There’s a spirited conversation on Wiley publisher Joe Wikert’s blog about whether computer book authors benefit from using an agent. David Rogelberg and Claudette Moore have chimed in, and so have I. Here’s my post, though it’s probably worth visiting the link and reading what the other agents have to say:
I posted something about this in a response to a question about agency commissions this morning and I’ll repeat it here, though admittedly it duplicates much of what Claudette and David say —
“A better question might be “where does an agent earn his 15%?” In the tech book world this is a fair question as we’re in a relatively small industry and there are plenty of author listservs, lots of contract info that’s readily available, and easy access to acquisition editors.
“I earn my money in prospecting for titles the author might not have found on his or her own, managing schedules and publisher expectations to ensure that my author has very little down time between projects, working out conflicts in the editorial and production process, helping to find a co-author or contributor when we’re in a jam, and packaging new ideas for publishers. On this basis on some projects I’m probably overpaid and on others I am most certainly underpaid.”
Joe, your post is great for igniting passions but I’d like to add to this discussion the fact that I, as an agent, and probably the others who have posted here, have often come up with authors to help un-agented authors bailing on their own un-agented Wiley projects. I’ve worked with every group at Wiley from the trade group, computer group and business group, so you might imagine I would also take some offense. That said, the agents have stated their case quite well.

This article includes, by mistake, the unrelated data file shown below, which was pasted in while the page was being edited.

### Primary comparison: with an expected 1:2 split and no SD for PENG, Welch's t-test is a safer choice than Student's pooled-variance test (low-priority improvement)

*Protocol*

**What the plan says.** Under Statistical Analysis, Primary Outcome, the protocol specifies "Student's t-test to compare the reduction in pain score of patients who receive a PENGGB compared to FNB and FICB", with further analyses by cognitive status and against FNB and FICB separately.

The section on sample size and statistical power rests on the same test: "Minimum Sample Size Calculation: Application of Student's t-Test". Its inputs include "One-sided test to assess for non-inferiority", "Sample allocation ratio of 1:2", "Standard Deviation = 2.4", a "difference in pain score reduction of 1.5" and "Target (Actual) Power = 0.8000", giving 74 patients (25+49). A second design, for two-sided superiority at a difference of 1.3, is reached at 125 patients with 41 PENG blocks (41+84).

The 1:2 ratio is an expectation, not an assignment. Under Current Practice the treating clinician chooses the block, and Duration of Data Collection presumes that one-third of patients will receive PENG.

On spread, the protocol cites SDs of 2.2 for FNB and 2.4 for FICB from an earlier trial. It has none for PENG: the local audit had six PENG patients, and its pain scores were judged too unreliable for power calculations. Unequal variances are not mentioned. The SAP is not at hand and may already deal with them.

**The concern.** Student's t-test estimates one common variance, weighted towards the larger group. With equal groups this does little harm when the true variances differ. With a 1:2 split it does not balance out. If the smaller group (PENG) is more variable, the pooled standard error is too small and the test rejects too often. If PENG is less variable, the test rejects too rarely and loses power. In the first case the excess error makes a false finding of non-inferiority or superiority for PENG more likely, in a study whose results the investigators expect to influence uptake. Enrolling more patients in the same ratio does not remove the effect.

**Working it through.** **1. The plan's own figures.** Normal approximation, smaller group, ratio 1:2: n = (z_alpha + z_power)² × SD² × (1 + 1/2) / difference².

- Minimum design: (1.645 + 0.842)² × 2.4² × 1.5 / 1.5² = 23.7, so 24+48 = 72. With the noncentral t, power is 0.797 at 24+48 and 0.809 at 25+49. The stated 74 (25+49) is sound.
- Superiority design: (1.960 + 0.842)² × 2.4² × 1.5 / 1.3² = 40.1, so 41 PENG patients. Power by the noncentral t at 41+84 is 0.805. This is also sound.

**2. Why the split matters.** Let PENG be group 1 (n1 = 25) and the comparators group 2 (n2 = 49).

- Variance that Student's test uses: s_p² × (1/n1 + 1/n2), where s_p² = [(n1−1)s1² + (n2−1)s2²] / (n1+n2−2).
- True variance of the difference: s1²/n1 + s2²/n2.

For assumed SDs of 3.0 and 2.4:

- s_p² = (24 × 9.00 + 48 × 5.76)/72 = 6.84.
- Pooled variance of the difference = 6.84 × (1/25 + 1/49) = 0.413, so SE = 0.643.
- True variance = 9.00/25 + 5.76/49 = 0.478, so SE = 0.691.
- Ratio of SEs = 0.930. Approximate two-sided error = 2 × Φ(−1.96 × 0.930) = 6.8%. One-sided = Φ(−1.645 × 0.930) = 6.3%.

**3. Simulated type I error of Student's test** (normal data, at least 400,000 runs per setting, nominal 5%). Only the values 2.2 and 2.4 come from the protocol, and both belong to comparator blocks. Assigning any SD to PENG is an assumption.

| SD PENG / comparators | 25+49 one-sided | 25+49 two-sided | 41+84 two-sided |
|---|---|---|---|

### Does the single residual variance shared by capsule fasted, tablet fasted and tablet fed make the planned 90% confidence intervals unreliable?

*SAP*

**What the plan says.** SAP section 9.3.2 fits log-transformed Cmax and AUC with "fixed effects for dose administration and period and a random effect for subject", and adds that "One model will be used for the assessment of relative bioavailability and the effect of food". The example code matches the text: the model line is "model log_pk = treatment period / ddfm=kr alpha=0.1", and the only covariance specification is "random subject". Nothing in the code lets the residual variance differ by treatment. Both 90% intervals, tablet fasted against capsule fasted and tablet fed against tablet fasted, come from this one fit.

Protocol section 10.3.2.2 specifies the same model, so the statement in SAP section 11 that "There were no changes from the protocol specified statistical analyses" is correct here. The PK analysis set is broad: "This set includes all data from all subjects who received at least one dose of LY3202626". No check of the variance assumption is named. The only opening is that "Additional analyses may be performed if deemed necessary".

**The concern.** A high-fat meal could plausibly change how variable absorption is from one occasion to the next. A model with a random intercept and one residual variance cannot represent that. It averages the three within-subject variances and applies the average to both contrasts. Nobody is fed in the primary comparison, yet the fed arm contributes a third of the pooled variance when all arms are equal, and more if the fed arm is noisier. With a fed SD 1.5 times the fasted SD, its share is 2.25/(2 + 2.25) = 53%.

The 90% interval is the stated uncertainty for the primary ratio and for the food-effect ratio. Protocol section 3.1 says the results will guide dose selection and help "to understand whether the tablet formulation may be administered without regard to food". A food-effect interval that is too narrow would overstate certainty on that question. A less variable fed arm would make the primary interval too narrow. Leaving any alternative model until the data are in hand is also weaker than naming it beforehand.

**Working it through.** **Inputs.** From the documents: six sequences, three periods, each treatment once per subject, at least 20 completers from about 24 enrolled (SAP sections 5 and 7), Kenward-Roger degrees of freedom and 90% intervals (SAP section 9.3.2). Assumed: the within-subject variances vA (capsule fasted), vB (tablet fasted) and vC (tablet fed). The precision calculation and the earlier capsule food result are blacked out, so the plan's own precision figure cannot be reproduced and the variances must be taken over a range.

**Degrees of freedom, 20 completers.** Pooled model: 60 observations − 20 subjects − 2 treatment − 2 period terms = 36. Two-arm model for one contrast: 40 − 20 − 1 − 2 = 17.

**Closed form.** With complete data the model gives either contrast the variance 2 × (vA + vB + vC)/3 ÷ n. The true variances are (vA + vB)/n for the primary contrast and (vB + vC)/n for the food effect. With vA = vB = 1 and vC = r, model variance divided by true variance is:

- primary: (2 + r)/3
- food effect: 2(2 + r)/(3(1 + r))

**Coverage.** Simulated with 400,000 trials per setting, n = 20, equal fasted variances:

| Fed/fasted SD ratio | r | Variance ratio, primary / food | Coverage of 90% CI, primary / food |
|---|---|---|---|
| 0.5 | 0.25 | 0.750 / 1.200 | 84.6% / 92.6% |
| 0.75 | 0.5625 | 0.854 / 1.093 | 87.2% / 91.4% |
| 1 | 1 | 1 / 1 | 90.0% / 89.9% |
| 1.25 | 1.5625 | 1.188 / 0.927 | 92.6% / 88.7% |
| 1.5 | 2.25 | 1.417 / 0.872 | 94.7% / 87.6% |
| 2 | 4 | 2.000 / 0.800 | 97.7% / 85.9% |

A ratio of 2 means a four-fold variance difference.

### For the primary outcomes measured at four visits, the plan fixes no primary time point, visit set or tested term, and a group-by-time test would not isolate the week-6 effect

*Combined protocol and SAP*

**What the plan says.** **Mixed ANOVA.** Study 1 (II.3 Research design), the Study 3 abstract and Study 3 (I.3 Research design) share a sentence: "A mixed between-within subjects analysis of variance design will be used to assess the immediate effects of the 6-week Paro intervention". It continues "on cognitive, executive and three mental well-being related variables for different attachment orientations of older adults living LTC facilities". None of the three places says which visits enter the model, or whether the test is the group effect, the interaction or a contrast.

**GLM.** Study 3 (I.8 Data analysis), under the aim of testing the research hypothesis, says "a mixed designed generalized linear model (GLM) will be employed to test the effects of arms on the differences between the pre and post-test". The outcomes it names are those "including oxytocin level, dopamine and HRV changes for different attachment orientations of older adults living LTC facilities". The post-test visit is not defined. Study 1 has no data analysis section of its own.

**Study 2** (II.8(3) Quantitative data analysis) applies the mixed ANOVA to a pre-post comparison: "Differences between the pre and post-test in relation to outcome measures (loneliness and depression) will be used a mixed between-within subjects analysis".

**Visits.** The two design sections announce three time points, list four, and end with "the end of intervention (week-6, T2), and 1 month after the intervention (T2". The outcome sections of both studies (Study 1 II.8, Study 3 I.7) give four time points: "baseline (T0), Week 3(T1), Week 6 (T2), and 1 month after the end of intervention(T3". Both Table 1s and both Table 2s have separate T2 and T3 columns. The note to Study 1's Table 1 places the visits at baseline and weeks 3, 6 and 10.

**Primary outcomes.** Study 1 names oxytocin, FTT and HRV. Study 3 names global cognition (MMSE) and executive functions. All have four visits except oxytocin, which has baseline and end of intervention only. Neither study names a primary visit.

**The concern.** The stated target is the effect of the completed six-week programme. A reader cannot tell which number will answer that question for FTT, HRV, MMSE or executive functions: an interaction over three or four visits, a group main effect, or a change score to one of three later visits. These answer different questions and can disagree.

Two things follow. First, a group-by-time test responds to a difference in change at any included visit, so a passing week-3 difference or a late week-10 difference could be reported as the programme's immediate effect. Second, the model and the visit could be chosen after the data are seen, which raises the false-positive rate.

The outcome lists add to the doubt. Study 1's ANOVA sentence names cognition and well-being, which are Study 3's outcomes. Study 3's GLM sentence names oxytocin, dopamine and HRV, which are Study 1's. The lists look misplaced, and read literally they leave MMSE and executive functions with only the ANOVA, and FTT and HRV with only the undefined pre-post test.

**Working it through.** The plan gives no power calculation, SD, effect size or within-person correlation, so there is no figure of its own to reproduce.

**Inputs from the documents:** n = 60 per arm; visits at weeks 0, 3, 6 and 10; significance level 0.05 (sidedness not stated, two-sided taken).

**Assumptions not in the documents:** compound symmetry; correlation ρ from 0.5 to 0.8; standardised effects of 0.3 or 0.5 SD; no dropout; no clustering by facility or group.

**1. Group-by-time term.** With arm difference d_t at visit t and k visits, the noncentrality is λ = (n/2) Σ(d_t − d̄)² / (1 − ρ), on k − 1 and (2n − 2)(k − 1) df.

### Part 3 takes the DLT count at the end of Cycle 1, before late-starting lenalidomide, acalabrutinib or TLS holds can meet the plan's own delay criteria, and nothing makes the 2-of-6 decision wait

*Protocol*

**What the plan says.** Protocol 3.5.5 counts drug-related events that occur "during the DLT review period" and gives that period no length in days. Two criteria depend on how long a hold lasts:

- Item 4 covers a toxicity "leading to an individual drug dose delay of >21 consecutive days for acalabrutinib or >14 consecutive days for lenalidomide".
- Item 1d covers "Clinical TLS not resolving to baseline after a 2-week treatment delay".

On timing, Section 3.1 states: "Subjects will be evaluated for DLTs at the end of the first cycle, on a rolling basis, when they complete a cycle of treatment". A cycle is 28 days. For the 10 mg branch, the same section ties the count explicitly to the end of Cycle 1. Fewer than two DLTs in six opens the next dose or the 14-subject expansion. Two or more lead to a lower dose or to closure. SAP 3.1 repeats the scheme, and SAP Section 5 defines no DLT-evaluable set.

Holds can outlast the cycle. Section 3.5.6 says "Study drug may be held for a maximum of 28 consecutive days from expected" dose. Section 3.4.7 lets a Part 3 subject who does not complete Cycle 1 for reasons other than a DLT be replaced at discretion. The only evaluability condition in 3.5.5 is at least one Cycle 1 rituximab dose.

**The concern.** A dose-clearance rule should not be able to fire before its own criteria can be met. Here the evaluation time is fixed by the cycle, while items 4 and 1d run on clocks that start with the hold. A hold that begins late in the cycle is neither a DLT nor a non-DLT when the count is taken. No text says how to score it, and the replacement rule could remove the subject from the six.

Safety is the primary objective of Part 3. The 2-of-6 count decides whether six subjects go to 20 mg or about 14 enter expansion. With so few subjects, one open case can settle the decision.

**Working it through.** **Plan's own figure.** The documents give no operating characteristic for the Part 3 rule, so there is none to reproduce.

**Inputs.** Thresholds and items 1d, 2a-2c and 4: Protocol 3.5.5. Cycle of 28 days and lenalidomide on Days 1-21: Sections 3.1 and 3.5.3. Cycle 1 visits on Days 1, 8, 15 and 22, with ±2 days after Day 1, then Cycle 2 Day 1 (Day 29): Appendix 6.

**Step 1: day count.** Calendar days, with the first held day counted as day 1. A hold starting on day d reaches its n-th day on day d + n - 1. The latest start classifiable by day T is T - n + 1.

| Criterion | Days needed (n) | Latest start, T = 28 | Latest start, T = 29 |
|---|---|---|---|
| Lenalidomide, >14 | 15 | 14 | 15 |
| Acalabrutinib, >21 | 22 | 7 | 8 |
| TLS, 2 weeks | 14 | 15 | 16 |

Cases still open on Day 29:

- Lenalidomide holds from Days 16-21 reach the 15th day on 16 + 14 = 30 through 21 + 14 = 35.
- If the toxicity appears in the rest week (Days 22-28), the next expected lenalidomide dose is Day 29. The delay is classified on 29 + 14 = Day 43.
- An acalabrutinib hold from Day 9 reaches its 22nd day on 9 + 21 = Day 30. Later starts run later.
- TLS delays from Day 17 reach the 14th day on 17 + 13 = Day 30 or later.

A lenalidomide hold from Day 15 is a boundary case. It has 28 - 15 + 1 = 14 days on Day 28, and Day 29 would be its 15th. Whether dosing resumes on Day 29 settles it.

The bigger question (as far I’m concerned) is do my authors need Wiley? Can we get a better deal, or find more ownership, or more timely advance payments elsewhere? And ultimately, in some emerging markets, do they need an agent or publisher at all? And what can I do to help them deal with this changing landscape?
I have about 5 books in development with various Wiley groups as I speak so I won’t pretend that I’ve made this decision. But you’ve been with several companies Joe, and you know that as publishers become bigger and more hide-bound they often become arrogant, less creative, and tighter-fisted. In that case it’s good to work with someone keeping an eye out for greener pastures. That’s what an agent does, and some authors might manage it quite well on their own, ala Mr. Mike Miller, and others definitely benefit from the advice, and counsel of an agent.
On the trade side of things there’s no doubt that an agent is almost an essential accessory to help cut through the signal to noise ratio, but even that’s changing as editors become more wired.